Nilaya: 47m Royal Huisman sailing superyacht leaves shed

Project 405 Nilaya Royal Huisman (4)

The 46.8m Royal Huisman sailing yacht Nilaya has been photographed for the first time, as the Panamax sloop rolled out of the Royal Huisman construction shed at the Dutch shipyard’s Vollenhove construction facility.

The aluminium superyacht will have now her masts stepped in Amsterdam before hitting the water later this year.

This superyacht is said to be the first to utilise Royal Huisman’s new Featherlight design and production method — which the firm says is “not a single process or construction technique but a holistic lightweight approach combining various weight-saving solutions… rooted in spacecraft technology.” The yard says Nilaya is the world’s lightest aluminium sailing superyacht for her length.

Project 405 Nilaya

Continuous weight monitoring throughout the build of Project 405, aka Reichel / Pugh – Nauta 154, confirms the Dutch builder has achieved its goal of slicing 11 per cent of the weight of its typical advanced aluminium cruising yachts.

Importantly, Royal Huisman says it has reduced weight on the high-performance cruiser without sacrificing stiffness or cutting corners on quality.

Turning to the carbon fibre expertise of its sister company Rondal, Royal Huisman’s engineering team analysed and predicted which structural components would be best made of composites or aluminium. For example, the entire 17.5m coachroof and guest cockpit structure are carbon composite. Likewise, the recessed tender well on the foredeck is also carbon composite, as are a watertight bulkhead, crew entrance, twin rudders, the keel trunk and a cockpit bimini hardtop.

Project 405 Nilaya

The carbon fibre mast, boom, and standing rigging — all standard on a high-performance cruiser — keep weight as low and as centred as possible for optimal balance.

Project 405 is also said to be the first yacht of this size range designed to take advantage of structured luff sail design pioneered by Doyle Sails, a choice that allowed the entire Rondal mast, rig, and components to be lighter — a key point considering her Panamax air draft.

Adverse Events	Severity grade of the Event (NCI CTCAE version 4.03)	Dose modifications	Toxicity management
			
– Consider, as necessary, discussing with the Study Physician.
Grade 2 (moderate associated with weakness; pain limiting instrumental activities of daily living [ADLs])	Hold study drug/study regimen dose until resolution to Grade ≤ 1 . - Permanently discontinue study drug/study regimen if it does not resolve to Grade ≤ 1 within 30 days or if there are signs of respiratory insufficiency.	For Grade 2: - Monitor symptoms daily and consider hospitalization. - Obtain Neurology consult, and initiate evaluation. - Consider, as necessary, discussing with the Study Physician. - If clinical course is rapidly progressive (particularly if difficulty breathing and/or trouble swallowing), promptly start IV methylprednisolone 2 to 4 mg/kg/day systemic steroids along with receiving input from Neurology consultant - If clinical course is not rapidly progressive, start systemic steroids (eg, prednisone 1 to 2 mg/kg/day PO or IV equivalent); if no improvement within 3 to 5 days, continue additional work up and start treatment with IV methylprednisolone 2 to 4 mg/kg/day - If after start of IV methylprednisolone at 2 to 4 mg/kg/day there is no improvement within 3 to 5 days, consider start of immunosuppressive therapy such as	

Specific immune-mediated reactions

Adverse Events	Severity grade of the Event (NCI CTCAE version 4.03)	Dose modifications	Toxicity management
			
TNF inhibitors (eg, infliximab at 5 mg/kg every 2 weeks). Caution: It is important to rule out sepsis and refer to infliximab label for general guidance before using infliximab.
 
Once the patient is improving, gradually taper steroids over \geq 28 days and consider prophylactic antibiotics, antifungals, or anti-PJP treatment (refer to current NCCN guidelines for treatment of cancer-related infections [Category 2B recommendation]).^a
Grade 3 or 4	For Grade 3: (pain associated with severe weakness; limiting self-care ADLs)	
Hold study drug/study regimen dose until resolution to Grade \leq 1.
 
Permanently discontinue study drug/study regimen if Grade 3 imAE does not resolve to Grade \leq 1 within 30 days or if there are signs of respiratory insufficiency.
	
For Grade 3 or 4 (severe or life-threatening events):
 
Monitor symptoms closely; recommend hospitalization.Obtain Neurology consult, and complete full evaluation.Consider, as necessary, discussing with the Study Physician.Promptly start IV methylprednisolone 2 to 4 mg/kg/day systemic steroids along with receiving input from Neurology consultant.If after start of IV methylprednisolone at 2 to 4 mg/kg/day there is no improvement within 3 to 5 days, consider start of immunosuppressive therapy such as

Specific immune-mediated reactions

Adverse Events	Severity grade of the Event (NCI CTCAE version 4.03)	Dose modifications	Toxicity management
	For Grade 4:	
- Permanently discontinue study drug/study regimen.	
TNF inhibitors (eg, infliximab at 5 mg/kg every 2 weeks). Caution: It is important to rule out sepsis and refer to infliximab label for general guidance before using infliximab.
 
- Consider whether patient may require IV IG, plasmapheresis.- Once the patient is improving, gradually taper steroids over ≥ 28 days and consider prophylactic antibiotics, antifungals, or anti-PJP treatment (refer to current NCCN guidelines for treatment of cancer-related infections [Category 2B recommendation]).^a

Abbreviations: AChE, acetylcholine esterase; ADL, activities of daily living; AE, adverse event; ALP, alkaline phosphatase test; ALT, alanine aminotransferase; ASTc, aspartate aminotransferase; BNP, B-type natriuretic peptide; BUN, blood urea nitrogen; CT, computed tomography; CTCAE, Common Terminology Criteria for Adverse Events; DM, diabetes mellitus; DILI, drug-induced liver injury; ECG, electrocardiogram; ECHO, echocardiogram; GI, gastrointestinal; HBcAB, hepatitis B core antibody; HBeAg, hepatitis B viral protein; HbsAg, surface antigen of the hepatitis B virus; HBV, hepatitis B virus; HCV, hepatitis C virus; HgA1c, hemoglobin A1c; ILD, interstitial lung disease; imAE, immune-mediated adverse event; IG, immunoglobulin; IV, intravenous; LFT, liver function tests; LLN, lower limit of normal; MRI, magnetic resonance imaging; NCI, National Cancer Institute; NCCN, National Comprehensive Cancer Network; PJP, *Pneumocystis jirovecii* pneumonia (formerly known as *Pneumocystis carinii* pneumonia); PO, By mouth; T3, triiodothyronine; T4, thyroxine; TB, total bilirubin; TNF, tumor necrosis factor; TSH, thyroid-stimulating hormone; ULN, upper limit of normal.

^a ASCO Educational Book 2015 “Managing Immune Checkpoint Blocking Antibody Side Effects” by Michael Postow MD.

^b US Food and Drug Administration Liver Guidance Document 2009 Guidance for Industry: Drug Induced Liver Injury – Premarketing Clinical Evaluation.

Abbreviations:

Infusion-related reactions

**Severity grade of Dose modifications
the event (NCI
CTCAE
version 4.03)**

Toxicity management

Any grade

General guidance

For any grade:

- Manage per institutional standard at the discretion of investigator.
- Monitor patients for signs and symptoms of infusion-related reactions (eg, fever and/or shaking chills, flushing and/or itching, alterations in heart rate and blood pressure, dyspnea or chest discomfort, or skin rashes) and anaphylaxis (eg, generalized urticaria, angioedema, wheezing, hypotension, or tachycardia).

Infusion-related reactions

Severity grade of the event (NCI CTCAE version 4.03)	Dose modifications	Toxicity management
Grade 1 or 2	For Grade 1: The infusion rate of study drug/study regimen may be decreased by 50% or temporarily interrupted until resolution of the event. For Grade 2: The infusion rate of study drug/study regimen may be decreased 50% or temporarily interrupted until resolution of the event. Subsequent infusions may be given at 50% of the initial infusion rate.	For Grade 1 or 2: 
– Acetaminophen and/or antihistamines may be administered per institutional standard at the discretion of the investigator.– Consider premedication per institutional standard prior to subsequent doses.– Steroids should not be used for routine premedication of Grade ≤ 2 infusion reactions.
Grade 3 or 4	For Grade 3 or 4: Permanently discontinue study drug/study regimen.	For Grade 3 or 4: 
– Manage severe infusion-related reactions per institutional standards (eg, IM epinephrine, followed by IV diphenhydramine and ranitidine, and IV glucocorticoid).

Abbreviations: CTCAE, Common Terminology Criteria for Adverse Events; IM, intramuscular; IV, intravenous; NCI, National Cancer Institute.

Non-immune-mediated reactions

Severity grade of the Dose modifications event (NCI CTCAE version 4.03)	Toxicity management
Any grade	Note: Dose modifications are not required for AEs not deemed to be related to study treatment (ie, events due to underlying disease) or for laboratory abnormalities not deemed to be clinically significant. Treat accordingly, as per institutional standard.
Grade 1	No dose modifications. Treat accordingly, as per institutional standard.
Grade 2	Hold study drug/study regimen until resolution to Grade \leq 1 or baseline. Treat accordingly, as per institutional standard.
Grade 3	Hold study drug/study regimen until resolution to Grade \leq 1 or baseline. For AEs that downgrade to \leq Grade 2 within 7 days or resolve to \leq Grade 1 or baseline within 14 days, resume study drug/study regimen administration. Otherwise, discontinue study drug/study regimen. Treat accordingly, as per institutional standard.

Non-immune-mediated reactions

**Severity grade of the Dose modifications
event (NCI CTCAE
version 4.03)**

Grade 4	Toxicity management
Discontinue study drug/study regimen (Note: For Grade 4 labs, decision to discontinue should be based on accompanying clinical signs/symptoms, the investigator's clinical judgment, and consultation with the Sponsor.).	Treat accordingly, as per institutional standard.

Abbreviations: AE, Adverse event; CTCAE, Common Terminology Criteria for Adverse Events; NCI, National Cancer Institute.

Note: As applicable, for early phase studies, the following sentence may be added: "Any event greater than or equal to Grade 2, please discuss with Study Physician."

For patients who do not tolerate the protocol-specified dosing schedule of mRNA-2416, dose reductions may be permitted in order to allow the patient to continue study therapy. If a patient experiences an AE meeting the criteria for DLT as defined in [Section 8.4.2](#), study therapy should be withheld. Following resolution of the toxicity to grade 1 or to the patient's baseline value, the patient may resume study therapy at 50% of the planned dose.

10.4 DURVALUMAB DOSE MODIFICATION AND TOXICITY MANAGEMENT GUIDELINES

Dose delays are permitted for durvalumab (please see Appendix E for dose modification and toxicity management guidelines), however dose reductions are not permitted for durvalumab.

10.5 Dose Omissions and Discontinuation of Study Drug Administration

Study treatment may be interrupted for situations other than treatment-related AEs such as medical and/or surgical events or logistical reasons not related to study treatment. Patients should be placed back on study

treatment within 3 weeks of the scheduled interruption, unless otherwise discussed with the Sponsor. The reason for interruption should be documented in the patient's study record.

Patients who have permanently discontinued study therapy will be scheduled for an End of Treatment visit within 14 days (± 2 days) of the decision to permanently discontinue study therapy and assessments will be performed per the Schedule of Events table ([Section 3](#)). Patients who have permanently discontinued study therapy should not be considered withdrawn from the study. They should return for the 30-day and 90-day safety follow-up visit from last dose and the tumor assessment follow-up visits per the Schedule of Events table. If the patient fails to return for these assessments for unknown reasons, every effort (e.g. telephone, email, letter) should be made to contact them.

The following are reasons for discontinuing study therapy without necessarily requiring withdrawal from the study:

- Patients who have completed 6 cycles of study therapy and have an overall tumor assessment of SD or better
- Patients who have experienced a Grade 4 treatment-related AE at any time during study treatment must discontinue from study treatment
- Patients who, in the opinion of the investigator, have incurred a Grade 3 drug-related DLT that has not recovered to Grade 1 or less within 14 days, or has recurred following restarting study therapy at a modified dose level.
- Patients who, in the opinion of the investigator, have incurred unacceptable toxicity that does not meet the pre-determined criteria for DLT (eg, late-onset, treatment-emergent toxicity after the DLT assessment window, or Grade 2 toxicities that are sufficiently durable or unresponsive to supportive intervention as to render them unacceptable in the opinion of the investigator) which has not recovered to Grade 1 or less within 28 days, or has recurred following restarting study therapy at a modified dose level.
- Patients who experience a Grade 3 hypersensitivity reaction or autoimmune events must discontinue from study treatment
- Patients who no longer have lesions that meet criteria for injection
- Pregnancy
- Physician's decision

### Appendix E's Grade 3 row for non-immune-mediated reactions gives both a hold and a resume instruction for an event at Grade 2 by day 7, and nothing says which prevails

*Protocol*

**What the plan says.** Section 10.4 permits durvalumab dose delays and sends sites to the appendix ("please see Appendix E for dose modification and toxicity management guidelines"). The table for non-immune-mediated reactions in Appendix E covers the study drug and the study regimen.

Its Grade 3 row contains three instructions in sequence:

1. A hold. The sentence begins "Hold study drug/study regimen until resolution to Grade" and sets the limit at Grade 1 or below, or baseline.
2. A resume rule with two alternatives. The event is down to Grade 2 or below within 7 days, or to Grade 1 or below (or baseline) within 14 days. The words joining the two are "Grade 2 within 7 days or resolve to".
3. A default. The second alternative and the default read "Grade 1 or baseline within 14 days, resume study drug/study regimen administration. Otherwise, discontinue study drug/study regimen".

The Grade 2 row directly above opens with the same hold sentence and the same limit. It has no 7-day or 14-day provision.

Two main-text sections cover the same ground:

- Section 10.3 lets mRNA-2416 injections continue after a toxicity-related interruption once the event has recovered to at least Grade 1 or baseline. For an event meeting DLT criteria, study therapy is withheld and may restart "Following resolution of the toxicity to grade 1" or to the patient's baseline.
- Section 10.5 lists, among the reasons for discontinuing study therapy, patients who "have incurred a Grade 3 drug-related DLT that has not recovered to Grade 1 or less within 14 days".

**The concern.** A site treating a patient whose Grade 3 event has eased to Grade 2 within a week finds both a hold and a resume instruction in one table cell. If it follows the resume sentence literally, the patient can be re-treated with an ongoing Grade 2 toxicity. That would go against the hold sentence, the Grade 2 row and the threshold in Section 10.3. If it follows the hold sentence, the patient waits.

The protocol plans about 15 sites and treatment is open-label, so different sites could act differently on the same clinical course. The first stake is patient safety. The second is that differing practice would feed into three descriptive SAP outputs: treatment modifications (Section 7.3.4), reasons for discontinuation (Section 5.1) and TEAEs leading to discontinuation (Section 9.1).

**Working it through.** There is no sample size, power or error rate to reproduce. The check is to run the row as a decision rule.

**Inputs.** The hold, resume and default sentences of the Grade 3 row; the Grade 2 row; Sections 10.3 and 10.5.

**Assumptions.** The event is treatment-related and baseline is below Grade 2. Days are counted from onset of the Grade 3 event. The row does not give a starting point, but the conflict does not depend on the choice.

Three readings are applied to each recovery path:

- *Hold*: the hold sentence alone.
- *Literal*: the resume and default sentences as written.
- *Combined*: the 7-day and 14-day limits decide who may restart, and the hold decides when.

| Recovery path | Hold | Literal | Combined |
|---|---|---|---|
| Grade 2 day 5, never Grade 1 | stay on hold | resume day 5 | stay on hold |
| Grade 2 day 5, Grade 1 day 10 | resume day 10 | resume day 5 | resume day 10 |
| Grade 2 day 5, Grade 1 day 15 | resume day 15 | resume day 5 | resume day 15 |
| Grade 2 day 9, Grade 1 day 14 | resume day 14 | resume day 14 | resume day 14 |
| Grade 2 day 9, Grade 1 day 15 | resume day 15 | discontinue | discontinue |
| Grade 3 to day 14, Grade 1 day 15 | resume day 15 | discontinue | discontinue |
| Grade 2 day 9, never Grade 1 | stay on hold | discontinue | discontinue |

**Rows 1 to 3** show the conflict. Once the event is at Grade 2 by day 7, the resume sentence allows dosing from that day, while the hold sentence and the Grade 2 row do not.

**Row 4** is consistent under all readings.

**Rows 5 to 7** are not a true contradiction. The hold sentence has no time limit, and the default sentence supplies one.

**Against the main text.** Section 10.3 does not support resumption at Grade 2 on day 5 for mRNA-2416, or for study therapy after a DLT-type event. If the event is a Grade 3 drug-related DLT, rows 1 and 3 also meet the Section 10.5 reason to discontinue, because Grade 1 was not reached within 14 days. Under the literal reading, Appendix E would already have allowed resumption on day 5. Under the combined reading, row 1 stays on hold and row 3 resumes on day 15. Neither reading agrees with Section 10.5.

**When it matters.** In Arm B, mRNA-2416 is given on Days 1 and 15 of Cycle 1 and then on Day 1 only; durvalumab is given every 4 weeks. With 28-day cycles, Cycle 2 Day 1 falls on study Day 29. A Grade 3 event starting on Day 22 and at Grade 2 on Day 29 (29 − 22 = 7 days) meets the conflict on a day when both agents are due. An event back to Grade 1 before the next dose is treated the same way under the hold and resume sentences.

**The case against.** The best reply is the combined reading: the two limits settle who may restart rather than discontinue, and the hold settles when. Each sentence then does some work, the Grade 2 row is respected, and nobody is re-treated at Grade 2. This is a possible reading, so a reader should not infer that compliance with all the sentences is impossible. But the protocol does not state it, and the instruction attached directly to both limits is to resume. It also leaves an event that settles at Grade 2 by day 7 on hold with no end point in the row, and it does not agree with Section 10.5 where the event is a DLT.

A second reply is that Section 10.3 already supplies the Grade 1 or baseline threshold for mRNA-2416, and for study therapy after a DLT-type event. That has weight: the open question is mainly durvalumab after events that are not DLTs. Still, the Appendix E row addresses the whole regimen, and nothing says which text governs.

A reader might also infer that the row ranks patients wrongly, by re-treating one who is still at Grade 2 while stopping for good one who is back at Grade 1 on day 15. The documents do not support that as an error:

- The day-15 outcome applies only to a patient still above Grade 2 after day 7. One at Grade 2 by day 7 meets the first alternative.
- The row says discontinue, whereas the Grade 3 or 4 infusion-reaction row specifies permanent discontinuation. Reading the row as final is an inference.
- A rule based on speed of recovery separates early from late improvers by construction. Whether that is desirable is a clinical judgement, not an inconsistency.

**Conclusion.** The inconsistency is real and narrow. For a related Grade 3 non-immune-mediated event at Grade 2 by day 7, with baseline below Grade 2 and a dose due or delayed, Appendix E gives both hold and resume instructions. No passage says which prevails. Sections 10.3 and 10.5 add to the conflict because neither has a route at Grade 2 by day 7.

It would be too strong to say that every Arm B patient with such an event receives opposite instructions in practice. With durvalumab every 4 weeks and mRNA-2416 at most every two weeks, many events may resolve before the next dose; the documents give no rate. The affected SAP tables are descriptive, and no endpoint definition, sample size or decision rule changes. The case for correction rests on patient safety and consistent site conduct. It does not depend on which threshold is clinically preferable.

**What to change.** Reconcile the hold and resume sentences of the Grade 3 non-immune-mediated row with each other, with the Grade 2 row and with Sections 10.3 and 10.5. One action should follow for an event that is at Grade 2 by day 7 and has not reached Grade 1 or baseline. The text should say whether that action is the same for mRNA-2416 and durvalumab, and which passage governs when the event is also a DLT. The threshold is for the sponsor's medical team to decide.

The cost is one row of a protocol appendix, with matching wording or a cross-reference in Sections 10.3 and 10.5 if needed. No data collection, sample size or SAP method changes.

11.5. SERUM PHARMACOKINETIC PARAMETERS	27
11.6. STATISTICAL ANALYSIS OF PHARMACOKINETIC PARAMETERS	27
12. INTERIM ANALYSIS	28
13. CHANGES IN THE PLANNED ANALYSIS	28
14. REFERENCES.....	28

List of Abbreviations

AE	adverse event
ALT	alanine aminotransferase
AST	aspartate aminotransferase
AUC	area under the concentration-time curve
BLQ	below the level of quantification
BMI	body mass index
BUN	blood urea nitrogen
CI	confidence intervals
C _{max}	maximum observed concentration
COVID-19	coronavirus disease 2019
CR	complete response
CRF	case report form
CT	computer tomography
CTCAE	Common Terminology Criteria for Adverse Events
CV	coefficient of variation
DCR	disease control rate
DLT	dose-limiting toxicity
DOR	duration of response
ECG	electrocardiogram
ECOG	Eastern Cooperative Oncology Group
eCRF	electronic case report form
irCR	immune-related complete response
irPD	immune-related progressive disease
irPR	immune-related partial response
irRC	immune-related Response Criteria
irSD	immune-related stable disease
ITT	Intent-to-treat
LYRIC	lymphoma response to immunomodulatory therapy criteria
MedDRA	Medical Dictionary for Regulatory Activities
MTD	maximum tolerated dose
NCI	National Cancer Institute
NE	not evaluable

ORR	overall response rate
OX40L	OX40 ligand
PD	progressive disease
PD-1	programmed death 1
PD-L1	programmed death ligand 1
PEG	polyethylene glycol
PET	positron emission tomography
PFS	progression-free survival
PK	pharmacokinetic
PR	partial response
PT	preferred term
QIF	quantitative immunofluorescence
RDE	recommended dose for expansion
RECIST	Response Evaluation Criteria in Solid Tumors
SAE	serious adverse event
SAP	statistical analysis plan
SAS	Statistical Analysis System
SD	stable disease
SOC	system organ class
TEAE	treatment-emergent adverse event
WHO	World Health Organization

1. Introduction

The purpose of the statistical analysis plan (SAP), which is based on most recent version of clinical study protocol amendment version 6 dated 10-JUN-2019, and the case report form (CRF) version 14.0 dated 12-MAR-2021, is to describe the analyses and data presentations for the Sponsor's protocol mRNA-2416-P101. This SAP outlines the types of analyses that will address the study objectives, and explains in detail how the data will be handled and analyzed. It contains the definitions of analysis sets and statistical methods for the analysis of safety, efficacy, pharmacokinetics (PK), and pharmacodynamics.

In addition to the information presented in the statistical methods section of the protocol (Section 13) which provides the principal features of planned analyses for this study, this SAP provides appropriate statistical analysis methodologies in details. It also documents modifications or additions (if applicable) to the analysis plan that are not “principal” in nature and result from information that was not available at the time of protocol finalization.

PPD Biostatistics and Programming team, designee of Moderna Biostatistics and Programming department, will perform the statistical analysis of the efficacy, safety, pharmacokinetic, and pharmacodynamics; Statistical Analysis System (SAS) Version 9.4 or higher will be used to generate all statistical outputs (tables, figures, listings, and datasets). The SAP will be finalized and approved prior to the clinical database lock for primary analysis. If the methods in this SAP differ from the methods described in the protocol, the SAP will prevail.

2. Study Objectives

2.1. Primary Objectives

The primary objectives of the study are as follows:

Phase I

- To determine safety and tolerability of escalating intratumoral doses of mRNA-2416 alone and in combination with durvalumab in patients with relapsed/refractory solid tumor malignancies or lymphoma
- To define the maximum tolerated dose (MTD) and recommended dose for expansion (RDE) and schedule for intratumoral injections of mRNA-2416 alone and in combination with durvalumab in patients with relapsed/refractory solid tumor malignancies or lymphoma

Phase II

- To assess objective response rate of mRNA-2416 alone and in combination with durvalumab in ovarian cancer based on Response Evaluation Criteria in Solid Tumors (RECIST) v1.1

To take advantage of the very narrow headsail sheeting angles possible, Rondal created a radical new curved carbon fibre spreader design that the firm claims is both shorter and more aerodynamic than anything previously available. Rondal also supplied new generation hybrid (carbon and aluminium) captive winches, hatches and various sail handling gear. Most deck hardware is titanium.

Nilaya‘s racy, low profile with its straight bow, wide transom, and twin rudders echoes the look of her owners’ previous highly successful maxi-racer of the same name. The vessel is from the boards of the same naval architecture and design firms, Reichel / Pugh and Nauta.

Nigel Ingram of MCM Newport serves as the owners’ project manager on the build. “While the new Nilaya is meant to take the owners world cruising, he also asked for a boat with all the ‘good habits’ of their previous racer, meaning responsiveness and excellent handling,” says Ingram. “Alustar aluminium is the right material for an advanced, quality superyacht for global cruising. It deals with noise better and is a better choice for cruising in comfort to remote locations.

Project 405 Nilaya
‘Featherlight’ variable frame spacing

“However, we also thought it was possible to build a lighter aluminium high-performance superyacht. Royal Huisman was not afraid to invest in research to explore and develop all manner of innovative weight-saving possibilities. They really chased the details.”

Nauta Design’s Mario Pedol adds that the choice of primary hull material has not fundamentally changed the yacht’s layout or total weight. “With Reichel / Pugh, we set the target weight. Royal Huisman really embraced the concept. It was a very good process, good collaboration.”

Royal Huisman Project 405 Nilaya will be delivered to its owners in the coming months.

Last year, Royal Huisman signed an order for an 85m sloop, which the company is calling a ‘revolutionary’ step into the future for superyachts. The vessel, currently known as Project 410, will also be the world’s largest sloop upon completion. Currently, that title is held by M5, a 77.6m sloop-rigged superyacht launched in 2003 in the UK as Mirabella V.

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